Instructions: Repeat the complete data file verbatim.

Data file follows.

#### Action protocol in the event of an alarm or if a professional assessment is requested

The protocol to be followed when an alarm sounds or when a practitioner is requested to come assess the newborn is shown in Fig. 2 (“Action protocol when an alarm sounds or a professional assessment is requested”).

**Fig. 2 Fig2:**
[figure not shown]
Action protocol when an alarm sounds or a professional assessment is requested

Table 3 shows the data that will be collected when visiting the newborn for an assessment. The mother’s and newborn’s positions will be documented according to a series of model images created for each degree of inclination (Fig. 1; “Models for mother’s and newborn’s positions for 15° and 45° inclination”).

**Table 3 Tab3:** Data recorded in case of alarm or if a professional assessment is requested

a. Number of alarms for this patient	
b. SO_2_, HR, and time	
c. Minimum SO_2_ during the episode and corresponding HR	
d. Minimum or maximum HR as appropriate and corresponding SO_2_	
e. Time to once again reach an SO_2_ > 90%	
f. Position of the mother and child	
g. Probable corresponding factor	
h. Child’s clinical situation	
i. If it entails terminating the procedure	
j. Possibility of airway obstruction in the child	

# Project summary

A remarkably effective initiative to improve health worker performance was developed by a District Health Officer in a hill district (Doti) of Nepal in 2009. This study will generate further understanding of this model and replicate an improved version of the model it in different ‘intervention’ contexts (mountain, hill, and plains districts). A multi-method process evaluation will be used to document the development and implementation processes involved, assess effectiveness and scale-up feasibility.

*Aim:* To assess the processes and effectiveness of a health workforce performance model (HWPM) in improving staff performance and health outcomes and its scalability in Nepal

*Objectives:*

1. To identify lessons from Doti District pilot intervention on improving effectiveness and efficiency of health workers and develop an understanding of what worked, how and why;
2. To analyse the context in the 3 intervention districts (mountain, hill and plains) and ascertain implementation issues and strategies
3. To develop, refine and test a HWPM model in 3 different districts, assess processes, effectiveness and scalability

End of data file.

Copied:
#### Action protocol in the event of an alarm or if a professional assessment is requested

The protocol to be followed when an alarm sounds or when a practitioner is requested to come assess the newborn is shown in Fig. 2 (“Action protocol when an alarm sounds or a professional assessment is requested”).

**Fig. 2 Fig2:**
[figure not shown]
Action protocol when an alarm sounds or a professional assessment is requested

Table 3 shows the data that will be collected when visiting the newborn for an assessment. The mother’s and newborn’s positions will be documented according to a series of model images created for each degree of inclination (Fig. 1; “Models for mother’s and newborn’s positions for 15° and 45° inclination”).

**Table 3 Tab3:** Data recorded in case of alarm or if a professional assessment is requested

a. Number of alarms for this patient	
b. SO_2_, HR, and time	
c. Minimum SO_2_ during the episode and corresponding HR	
d. Minimum or maximum HR as appropriate and corresponding SO_2_	
e. Time to once again reach an SO_2_ > 90%	
f. Position of the mother and child	
g. Probable corresponding factor	
h. Child’s clinical situation	
i. If it entails terminating the procedure	
j. Possibility of airway obstruction in the child	

# Project summary

A remarkably effective initiative to improve health worker performance was developed by a District Health Officer in a hill district (Doti) of Nepal in 2009. This study will generate further understanding of this model and replicate an improved version of the model it in different ‘intervention’ contexts (mountain, hill, and plains districts). A multi-method process evaluation will be used to document the development and implementation processes involved, assess effectiveness and scale-up feasibility.

*Aim:* To assess the processes and effectiveness of a health workforce performance model (HWPM) in improving staff performance and health outcomes and its scalability in Nepal

*Objectives:*

1. To identify lessons from Doti District pilot intervention on improving effectiveness and efficiency of health workers and develop an understanding of what worked, how and why;
2. To analyse the context in the 3 intervention districts (mountain, hill and plains) and ascertain implementation issues and strategies
3. To develop, refine and test a HWPM model in 3 different districts, assess processes, effectiveness and scalability